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July 25, 2022
By: Jack Nichelson

Why You Should Begin the CMMC Certification Process Now

The US Department of Defense (DoD) has been outlining, changing, altering, and fine tuning the Cybersecurity Maturity Model Certification (CMMC) program for more than three years. With more changes recently coming to light, the need for businesses to truly begin their CMMC certification efforts has never been greater.

Update, 8/1/2022 — In late July 2022, the Cyber AB (formerly known as the CMMC Accreditation Body) made a pair of announcements regarding the CMMC program.

First, Cyber AB announced that Voluntary Assessments have begun. These will be led by accredited third-party assessment organizations and the DOD’s Defense Industrial Base Cybersecurity Assessment Center (DIBCAC) and will convert into CMMC upon completion of CMMC Rule Making expected in March 2023. Second, the CMMC Assessment Process (CAP) was released in draft form. The CAP is what assessors will follow to ensure accurate and consistent assessments.

Both announcements drove home the fact that CMMC is rapidly moving forward and the time to tackle CMMC certification is now.

Before focusing on the most recent directives, let's quickly recap the development of CMMC over the past two-plus years. CMMC is a unified standard, designed to improve cybersecurity across the entire Defense Industrial Base (DIB) and the DoD’s whole supply chain. Both prime and subcontractors will need to meet the standard, which verifies have sufficient controls to safeguard sensitive data, including Confidential Unclassified Information (CUI) and Federal Contract Information (FCI). 

CMMC 1.0 was unveiled in early 2020. You can read much more on the details of that first iteration and the role a CMMC Registered Practitioner plays in helping businesses assess their status here. But it’s important to note that this was just the first step. After 18 months of review and feedback, the DoD announced CMMC 2.0 in November 2021. You can view an in-depth examination of the new version here, but the major changes included: 

  • Reducing the number of compliance levels

  • Aligning CMMC with existing standards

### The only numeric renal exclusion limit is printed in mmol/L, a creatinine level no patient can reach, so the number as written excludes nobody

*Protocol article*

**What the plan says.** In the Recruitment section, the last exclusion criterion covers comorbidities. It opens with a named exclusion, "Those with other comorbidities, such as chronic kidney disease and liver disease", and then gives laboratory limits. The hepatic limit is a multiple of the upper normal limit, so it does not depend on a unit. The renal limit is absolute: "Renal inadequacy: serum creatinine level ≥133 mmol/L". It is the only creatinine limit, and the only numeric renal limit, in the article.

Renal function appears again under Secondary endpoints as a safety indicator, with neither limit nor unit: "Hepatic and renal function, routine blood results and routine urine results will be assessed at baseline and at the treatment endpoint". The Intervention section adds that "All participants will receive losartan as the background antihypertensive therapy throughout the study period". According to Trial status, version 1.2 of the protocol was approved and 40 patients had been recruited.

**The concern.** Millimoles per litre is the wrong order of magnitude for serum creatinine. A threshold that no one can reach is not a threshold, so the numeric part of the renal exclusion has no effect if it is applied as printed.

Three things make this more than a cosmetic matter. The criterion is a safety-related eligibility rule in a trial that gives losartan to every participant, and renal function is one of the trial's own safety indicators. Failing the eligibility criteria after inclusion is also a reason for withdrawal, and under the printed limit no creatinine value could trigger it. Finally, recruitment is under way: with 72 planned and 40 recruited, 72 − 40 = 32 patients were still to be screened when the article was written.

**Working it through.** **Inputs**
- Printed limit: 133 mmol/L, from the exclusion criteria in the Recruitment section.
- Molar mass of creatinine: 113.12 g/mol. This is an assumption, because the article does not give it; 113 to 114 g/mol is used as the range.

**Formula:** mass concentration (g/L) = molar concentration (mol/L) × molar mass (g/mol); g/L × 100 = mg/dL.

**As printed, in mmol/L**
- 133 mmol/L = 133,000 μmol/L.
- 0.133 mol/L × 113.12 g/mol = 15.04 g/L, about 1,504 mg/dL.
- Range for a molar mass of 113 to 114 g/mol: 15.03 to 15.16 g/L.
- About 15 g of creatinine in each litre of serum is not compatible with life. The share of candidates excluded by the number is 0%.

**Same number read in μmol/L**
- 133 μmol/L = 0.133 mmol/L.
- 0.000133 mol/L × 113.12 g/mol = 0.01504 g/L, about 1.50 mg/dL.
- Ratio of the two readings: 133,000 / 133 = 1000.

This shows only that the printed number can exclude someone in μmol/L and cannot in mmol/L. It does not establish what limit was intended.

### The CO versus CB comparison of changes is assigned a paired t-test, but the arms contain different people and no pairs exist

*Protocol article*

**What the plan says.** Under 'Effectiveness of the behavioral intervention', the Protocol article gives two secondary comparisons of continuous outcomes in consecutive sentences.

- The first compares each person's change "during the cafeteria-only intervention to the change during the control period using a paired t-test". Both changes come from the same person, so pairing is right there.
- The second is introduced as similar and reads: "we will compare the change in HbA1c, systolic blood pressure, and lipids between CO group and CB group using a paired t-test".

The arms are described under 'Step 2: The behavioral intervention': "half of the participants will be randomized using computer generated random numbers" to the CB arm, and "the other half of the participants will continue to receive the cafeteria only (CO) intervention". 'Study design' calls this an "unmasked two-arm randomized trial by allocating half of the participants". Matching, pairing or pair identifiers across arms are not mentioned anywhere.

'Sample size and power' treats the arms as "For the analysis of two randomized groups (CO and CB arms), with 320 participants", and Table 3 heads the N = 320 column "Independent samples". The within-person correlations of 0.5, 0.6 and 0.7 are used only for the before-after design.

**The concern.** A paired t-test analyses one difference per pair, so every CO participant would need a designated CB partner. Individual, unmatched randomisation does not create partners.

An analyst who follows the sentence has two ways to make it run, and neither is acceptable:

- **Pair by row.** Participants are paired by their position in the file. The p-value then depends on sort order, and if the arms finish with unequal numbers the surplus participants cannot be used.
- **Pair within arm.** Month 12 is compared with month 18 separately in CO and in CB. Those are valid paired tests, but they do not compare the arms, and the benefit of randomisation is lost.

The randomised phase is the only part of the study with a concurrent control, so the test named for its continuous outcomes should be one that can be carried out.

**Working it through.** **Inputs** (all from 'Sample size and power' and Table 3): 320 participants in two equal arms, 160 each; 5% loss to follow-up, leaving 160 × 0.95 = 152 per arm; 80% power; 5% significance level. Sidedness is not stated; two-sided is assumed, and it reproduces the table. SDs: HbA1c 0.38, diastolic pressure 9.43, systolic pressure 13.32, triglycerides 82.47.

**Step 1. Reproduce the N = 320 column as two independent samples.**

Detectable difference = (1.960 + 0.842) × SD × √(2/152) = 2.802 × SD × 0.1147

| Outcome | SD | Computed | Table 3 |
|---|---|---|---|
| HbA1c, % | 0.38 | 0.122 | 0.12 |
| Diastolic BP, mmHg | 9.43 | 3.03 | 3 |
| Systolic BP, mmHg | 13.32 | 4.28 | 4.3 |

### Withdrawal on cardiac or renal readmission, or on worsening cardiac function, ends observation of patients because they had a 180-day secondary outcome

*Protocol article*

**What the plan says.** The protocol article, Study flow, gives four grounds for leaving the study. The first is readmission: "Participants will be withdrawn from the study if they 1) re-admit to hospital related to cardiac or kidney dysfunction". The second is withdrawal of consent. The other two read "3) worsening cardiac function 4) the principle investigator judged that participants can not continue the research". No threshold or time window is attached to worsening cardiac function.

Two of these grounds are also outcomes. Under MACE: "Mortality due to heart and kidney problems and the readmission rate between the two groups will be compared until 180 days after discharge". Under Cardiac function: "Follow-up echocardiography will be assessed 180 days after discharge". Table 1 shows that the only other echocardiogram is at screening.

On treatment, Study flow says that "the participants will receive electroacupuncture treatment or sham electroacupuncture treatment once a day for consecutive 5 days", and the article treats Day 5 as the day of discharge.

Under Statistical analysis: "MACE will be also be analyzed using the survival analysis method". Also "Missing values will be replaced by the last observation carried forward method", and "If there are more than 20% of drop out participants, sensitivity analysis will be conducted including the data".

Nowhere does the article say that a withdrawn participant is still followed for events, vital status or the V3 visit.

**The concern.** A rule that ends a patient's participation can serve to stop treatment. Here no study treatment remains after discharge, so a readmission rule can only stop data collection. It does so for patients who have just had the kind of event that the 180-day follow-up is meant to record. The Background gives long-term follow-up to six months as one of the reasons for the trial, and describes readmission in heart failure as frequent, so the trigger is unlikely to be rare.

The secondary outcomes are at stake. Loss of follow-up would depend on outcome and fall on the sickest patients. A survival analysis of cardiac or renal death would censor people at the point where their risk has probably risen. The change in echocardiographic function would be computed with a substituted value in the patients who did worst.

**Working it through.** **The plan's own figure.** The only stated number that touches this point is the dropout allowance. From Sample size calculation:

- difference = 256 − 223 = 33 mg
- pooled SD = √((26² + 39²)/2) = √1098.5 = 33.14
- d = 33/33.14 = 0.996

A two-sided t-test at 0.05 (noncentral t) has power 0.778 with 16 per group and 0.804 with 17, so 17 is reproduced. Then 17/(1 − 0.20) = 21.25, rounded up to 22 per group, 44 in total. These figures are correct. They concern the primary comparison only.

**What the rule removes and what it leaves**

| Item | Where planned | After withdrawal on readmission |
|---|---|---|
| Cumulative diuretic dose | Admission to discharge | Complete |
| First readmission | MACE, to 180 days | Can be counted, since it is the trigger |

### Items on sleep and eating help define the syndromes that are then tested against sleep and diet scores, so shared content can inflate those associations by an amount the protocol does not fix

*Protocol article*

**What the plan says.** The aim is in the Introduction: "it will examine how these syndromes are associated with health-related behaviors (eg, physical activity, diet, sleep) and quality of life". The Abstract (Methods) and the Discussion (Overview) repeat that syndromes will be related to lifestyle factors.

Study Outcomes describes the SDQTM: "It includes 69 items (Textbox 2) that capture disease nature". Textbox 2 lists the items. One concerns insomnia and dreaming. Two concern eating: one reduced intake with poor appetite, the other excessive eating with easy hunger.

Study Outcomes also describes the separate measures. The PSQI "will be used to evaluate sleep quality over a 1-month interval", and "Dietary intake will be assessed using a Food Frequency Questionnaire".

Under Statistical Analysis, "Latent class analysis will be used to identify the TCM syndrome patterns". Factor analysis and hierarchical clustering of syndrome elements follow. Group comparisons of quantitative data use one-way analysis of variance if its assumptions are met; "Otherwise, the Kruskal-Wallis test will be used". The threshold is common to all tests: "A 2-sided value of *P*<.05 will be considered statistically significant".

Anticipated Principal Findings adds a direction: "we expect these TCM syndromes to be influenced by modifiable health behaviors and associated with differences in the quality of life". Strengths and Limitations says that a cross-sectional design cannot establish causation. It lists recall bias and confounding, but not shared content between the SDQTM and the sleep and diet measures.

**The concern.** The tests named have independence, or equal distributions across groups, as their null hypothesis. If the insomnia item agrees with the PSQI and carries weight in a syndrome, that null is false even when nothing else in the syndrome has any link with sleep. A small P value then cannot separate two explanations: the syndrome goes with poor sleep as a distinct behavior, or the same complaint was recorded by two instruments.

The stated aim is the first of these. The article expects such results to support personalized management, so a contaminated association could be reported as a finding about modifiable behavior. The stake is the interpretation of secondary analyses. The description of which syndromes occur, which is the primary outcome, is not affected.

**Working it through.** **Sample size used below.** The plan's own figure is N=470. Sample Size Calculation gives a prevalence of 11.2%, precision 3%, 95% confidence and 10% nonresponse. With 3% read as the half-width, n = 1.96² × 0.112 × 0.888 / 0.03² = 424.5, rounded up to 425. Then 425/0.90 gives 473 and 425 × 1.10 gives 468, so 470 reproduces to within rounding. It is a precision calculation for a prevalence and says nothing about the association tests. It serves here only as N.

• Allowing more self-assessments

  • Allowing POA&Ms to achieve certification

New to CMMC 2.0? Go in-depth with the changes issued in the security standard in late 2021 as Inversion6 outlines what was added, and removed, from CMMC 2.0.

Making Sense of the CMMC 2.0 Changes for Certification

Currently, the DoD is in the process of updating its Code of Federal Regulations to include the program’s most recent update — CMMC 2.0 in November 2021 — after an internal review. The rule is expected to be available for public comment in March 2023, and DoD officials have indicated you can expect to see CMMC tied to contracts as soon as the summer of 2023.  Previously, CMMC was to be fully implemented by 2024 or 2025. Now, CMMC could be included in all new solicitations as early as August 2022, and no later than November 2023.

Speeding up the timetable of full implementation was just one of several notable changes for CMMC certification impacted by changes announced in July 2022.

Rolling Back Some Self-Assessments

DoD is cutting back on some of the self-assessment allowances it first instituted in CMMC 2.0. Companies dealing with less sensitive FCI will still only need to submit a self-assessment of their practices to meet CMMC Level One requirements. However, companies dealing with CUI, potentially as many as 80,000, will be required to endure a third-party audit in order to win defense contracts.

This change was driven by recent findings from the Government Accountability Office that found the majority of defense contractors audited in recent years failed to implement the standards that form the base of the CMMC requirement. Reports stated that of the approximately 20,000 companies entered in the DoD’s Supplier Performance Risk System (SPRS) website around 75% were NOT in compliance with the 110 security controls detailed in NIST SP 800-171. 

Adding Teeth to Enforcement

Remember, CMMC 2.0 Level 2 is aligned with NIST SP 800-181. This means members of the DIB that handle CUI have no excuse for not being ready when the rulemaking process ends in early 2023. By then, the NIST SP 800-171 mandate will have been in place for more than five years. It’s expected the DoD will be aggressive in auditing CMMC 2.0 CMMC self-assessments, reported scores, POA&Ms, and remediation plays with less tolerance for errors or excuses. 

To that end, the DoD has now added another qualifier to self-assessment. A corporate executive will have to sign a document attesting to the validity of the submission. If an audit turns out poorly — after such validation — organizations could face penalties related to the False Claims Act and individuals risk personal liability.

Move Forward with Confidence

Admittedly, digesting the evolving nature of CMMC 2.0 is a lot to handle. And many businesses are facing a host of questions they may not have answers for, confusion about their next steps, or how to respond to directors from a prime contractor asked for self-assessment status or CMMC certification.

It’s important to work with security compliance professionals well versed with the intricacies of CMMC. They can answer your questions, provide a path forward, and outline a blueprint to follow. Above all, businesses need to realize the time to take real action toward CMMC certification is now. Companies that haven’t self-assessed or loaded/updated their profile in SPRS will be left behind. Competition will be fierce to line up third-party audits and assessments. And the time to do so is rapidly dwindling.